As thousands of activists prepare for the two World Social Forum (WSF) events to be held in Mali and Venezuela in January, there are those both within and outside the WSF process that are asking, What global solutions is the WSF generating? writes by Kumi Naidoo, Secretary-General of Civicus: World Alliance For Citizen Participation. In this article, Naidoo writes that while it would be mistaken to straitjacket all WSF delegates into an artificially-constructed consensus on policy positions, it is important that the Forum correct the myth that there are no major policy directions that most WSF delegates share and advocate -- both within and outside of the WSF. For example, on the question of the debt crisis facing many countries in the South, there is already a broad consensus on a fairly clear set of recommendations. Given that one of the driving motivations of the WSF was to serve as a counterpoint for the World Economic Forum, it is important that in the battle of ideas, vision, and perspectives on what world we want to create for future generations, the WSF serves as an enabling space which can present alternatives that reach the hearts and minds of people who are not yet actively involved in the commendable efforts to ensure global justice.
As the campaign against global poverty gathers steam in the run-up to the G-8 summit, the pressure on leaders is mounting to increase the measly amounts they currently give in aid to the poorest countries, writes Kumi Naidoo, Chair of the Global Call to Action against Poverty. Along with cancelling debt and reforming unfair trade rules, an immediate increase of USD 50 billion in aid from the richest countries is a pivotal demand of campaigners worldwide, the author writes in this article. Ending global poverty, the kind of poverty that kills one child every three seconds, is not a distant dream but a practical, achievable objective, an economic essential, and a moral imperative. The eight men that will meet July 6-8 in Gleneagles know that by making a small change to the policies of the richest countries in the world, they can play their part in halting the 50,000 deaths from poverty every day. Millions of people in the world\'s largest anti-poverty campaign, The Global Call to Action against Poverty, are demanding pro-poor policies from governments that are transparent and accountable to citizens. They are all calling for justice, not charity and marching on their capitals, all wearing white bands, they are a visible demonstration of the power of people to unite, across borders, around a simple ask: take action to stop poverty.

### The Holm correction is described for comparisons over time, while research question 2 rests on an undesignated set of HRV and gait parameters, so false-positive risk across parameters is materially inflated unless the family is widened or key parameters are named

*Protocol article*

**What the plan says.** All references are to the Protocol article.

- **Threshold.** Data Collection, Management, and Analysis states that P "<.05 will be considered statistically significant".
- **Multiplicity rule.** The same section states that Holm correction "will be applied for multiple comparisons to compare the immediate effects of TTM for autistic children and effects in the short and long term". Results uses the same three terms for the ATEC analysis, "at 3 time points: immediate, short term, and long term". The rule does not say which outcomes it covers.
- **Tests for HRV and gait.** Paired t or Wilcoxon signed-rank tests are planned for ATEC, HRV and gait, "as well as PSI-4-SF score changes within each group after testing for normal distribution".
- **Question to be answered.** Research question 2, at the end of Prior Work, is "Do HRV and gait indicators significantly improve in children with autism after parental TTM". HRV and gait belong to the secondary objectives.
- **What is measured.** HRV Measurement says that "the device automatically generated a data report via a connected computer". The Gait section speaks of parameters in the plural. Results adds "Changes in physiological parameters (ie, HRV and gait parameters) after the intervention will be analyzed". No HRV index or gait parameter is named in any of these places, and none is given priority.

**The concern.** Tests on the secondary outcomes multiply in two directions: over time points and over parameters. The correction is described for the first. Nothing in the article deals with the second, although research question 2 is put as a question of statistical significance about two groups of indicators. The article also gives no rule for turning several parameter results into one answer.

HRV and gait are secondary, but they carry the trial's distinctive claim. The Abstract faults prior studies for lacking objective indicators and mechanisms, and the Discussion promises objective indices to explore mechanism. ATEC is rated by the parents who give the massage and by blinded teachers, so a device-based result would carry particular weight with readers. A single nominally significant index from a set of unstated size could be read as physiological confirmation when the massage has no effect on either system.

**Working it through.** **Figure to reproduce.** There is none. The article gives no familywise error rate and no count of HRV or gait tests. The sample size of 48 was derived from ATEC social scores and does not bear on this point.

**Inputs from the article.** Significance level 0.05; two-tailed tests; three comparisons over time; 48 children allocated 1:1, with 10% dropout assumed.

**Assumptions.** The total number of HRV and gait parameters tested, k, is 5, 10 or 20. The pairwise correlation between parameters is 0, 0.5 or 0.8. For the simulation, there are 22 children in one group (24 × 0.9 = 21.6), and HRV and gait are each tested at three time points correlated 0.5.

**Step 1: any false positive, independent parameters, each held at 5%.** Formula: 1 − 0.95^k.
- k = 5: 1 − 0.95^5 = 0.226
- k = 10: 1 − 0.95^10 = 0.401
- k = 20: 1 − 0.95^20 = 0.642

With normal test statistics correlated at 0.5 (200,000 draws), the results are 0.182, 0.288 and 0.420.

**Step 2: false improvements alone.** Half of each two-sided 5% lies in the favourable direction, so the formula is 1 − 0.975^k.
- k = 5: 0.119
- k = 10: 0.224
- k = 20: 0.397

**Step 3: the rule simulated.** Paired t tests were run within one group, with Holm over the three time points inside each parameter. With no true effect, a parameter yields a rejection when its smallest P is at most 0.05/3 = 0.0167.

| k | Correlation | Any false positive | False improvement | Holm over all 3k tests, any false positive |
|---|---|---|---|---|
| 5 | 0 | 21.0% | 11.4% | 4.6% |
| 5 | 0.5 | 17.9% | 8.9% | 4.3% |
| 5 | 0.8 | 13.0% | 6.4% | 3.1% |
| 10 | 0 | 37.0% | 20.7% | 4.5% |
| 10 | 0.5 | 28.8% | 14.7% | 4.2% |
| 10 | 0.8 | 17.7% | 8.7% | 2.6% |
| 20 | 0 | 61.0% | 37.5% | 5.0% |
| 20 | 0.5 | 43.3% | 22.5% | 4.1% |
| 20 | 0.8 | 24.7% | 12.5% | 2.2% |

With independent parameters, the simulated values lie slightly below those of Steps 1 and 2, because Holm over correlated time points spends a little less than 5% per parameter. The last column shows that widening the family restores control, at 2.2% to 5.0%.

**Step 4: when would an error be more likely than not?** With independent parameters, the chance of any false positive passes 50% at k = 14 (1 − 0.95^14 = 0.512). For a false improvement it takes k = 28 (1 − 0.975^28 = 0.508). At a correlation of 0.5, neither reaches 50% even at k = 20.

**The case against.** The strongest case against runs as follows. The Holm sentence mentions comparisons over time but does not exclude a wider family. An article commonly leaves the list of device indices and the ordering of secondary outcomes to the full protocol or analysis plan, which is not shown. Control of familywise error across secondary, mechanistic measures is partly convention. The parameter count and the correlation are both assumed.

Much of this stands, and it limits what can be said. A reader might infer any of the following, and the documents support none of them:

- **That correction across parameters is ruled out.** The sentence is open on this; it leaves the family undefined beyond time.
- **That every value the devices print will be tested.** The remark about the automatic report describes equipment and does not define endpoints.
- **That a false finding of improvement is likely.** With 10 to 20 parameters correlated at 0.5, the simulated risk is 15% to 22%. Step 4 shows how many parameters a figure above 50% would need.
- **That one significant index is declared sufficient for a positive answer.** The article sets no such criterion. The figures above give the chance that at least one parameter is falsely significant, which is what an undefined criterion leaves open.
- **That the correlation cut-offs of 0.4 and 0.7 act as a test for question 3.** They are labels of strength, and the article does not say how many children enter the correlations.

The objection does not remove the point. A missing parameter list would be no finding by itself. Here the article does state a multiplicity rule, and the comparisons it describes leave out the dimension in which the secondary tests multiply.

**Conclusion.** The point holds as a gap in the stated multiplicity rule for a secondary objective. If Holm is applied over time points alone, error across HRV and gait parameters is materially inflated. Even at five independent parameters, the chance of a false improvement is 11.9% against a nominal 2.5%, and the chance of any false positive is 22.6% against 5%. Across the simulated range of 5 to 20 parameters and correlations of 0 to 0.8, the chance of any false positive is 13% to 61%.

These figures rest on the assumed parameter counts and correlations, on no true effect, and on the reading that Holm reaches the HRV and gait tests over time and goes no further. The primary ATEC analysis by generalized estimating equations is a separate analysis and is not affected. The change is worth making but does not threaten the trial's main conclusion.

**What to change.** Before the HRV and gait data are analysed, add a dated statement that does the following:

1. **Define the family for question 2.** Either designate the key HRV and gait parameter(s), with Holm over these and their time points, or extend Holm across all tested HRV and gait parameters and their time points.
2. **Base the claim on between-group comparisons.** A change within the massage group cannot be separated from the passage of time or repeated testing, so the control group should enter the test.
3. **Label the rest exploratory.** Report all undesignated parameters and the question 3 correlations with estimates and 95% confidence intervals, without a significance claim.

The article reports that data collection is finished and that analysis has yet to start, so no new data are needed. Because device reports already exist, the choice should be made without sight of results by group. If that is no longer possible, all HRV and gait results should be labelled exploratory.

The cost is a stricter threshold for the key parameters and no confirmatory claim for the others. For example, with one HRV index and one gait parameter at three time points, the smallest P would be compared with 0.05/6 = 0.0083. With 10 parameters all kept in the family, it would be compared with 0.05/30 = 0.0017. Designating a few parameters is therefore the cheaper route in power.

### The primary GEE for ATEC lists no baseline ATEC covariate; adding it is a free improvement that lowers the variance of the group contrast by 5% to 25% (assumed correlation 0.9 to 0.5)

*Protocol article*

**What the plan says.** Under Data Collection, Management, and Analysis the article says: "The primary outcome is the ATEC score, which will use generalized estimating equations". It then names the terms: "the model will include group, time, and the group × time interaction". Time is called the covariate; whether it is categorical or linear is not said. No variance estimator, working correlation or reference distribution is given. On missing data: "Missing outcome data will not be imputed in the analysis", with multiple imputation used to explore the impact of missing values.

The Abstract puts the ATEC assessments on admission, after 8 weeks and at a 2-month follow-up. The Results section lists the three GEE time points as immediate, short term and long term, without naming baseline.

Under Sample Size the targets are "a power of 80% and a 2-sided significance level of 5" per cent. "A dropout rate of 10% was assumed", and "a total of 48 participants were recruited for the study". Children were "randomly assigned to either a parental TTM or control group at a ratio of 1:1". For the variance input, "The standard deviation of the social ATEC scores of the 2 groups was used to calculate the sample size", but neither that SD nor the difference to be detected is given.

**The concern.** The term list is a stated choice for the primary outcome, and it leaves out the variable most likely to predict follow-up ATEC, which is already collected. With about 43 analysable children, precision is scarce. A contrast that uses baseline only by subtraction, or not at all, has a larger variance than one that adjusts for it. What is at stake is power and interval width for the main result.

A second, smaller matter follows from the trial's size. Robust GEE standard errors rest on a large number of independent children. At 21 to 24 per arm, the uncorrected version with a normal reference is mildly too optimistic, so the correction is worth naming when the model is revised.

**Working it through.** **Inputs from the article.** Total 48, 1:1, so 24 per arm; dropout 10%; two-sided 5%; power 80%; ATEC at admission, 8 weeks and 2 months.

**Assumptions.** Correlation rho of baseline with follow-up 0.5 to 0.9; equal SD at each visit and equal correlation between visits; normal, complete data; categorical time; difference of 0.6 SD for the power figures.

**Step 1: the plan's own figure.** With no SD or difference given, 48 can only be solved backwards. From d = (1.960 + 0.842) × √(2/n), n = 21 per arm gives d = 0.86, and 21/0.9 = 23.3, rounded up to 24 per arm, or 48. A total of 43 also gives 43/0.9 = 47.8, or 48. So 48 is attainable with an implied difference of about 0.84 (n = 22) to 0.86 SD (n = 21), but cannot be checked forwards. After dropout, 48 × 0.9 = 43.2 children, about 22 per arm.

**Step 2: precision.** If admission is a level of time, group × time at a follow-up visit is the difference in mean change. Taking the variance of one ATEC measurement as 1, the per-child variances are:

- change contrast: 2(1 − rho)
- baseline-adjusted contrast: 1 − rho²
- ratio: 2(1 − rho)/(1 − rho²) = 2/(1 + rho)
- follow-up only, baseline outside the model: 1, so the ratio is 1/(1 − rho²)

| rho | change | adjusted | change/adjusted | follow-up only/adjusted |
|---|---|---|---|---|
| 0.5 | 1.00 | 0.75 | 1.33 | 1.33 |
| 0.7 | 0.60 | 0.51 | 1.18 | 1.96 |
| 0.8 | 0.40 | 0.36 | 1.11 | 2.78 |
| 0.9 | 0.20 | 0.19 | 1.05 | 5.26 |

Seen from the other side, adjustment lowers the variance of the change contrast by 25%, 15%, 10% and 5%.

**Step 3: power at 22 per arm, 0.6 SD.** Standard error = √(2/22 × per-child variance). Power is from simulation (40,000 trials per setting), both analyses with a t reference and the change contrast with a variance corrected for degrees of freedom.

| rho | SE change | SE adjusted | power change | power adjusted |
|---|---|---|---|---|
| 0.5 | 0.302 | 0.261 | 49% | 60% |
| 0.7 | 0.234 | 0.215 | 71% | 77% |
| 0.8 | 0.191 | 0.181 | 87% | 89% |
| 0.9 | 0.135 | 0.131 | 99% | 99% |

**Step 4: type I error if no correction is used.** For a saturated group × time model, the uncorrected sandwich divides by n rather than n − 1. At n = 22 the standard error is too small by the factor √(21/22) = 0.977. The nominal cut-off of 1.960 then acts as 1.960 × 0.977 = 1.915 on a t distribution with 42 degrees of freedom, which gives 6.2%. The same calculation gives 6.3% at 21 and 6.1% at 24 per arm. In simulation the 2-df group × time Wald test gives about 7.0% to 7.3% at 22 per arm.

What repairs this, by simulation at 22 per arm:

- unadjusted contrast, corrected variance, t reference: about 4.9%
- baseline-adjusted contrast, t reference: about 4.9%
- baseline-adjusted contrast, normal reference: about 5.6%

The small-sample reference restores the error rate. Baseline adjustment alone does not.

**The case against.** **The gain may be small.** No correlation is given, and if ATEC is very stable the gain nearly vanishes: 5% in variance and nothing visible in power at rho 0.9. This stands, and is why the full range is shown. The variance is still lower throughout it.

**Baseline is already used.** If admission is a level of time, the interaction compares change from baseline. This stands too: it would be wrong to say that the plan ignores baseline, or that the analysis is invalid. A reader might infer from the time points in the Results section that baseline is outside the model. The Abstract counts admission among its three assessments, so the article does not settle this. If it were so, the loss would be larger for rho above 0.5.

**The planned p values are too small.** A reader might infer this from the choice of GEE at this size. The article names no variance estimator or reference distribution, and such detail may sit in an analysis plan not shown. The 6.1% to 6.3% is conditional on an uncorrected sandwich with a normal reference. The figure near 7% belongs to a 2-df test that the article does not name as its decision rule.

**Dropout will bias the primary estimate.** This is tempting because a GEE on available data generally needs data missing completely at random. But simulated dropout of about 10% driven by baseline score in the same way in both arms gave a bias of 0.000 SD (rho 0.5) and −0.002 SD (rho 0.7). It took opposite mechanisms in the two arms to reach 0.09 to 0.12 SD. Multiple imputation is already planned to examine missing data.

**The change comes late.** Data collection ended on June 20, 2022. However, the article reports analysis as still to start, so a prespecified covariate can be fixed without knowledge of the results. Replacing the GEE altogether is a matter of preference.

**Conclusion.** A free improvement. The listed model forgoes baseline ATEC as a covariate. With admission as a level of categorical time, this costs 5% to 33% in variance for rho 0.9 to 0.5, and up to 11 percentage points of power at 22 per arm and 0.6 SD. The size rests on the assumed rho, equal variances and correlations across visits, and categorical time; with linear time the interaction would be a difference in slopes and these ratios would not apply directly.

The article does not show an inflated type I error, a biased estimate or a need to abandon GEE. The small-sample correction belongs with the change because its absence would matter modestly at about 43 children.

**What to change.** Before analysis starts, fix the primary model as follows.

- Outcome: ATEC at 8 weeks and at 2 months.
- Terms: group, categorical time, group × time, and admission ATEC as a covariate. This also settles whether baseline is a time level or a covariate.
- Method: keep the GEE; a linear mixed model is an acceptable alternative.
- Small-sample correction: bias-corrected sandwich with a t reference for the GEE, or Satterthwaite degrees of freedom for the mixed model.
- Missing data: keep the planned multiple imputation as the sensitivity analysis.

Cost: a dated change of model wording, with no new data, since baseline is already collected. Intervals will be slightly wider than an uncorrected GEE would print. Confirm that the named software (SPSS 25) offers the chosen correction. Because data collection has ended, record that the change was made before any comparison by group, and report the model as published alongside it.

As the World Economic Forum and the World Social Forum convene in Davos and Porto Alegre, respectively, there is the sense that deep forces we can barely discern are reshaping the world and that the national and global institutions we have always counted are inadequate, write Klaus Schwab, Founder and Executive Chairman of the World Economic Forum, and the Schwab Foundation for Social Entrepreneurship, and Pamela Hartigan, Managing Director of the Schwab Foundation for Social Entrepreneurship. Yet we are optimists, the authors write: for the past four years we have worked closely with the world\'s leading social entrepreneurs whose inspired pragmatism banishes pessimism. While we cannot reformulate our institutional systems overnight, we are convinced that we can do it in the long run because we witness the current work of social entrepreneurs who are now creating different types of institutions that combine public and private sector approaches to achieve economic and social transformation. Governments and aid agencies no longer can be the sole actors in addressing injustice and inequity. The private sector can no longer see itself as simply in the business of making business. And the philanthropic sector cannot be expected to fill in the gaps. We need a hybrid organisation that does all of these things. This column is a part of the special series on \"Globalisation & Human Rights\", a joint effort of Dignity International (http://www.dignityinternational.org) and the IPS Columnist Service.